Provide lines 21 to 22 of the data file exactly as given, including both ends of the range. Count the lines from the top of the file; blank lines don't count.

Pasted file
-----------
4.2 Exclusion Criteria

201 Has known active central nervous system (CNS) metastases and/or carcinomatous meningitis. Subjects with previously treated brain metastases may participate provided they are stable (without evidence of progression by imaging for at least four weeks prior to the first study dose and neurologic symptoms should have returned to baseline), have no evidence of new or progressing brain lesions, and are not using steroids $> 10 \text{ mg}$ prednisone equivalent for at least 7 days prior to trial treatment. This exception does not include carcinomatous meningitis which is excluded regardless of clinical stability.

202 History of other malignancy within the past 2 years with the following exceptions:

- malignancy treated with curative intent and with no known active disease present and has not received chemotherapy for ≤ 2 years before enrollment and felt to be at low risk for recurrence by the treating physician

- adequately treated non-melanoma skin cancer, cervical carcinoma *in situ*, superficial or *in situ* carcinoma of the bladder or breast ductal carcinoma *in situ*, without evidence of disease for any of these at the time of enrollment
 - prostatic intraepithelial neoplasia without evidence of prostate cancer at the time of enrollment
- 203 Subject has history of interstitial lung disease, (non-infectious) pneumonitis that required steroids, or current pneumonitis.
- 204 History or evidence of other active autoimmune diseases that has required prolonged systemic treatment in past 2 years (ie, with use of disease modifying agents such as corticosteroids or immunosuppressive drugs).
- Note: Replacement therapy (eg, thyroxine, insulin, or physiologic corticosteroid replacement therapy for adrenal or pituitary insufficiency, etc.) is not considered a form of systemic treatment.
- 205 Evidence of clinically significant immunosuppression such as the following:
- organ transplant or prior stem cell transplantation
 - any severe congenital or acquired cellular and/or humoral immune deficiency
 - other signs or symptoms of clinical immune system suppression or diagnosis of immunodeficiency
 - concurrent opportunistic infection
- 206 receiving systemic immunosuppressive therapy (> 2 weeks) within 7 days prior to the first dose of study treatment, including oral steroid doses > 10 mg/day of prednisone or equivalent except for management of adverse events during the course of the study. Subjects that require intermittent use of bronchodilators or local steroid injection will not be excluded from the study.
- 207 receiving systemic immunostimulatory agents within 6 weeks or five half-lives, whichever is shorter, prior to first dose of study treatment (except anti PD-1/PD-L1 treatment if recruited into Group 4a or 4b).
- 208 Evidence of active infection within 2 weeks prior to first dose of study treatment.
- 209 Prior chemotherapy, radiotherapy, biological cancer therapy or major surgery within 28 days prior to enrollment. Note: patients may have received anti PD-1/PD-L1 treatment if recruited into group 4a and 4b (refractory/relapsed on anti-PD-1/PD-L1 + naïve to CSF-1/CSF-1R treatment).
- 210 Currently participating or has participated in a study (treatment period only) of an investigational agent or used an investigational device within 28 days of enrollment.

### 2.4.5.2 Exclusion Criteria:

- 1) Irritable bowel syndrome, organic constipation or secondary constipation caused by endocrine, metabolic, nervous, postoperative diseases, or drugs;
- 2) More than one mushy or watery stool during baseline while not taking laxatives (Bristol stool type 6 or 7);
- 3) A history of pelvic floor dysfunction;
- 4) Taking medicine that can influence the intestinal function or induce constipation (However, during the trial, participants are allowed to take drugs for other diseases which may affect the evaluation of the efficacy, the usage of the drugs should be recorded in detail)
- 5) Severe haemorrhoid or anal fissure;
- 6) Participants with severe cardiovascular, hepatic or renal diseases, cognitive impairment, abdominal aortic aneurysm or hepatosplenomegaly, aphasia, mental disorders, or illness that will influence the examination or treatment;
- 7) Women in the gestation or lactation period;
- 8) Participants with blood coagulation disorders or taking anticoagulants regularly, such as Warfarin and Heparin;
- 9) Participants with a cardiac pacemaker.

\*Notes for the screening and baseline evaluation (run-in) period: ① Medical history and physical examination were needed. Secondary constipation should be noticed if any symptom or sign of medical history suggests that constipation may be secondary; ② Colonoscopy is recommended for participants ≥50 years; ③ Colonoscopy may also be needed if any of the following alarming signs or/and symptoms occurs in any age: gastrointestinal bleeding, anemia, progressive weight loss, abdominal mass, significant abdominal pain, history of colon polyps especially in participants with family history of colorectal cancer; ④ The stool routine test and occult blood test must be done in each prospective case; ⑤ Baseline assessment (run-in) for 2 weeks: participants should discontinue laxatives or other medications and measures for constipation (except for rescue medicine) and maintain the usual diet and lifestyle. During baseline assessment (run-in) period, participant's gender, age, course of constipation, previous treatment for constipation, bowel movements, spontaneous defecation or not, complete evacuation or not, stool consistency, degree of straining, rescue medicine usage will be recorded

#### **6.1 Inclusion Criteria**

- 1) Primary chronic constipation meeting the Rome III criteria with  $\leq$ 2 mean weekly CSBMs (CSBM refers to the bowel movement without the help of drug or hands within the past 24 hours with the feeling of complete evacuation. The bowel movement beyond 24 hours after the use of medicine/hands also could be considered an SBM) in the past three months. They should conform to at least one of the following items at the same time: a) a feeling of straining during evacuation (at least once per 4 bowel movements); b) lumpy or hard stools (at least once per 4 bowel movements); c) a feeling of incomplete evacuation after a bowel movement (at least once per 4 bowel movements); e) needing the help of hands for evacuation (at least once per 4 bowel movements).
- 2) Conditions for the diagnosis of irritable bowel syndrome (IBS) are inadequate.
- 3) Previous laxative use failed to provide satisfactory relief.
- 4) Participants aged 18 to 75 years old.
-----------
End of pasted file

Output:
- 1) Irritable bowel syndrome, organic constipation or secondary constipation caused by endocrine, metabolic, nervous, postoperative diseases, or drugs;
- 2) More than one mushy or watery stool during baseline while not taking laxatives (Bristol stool type 6 or 7);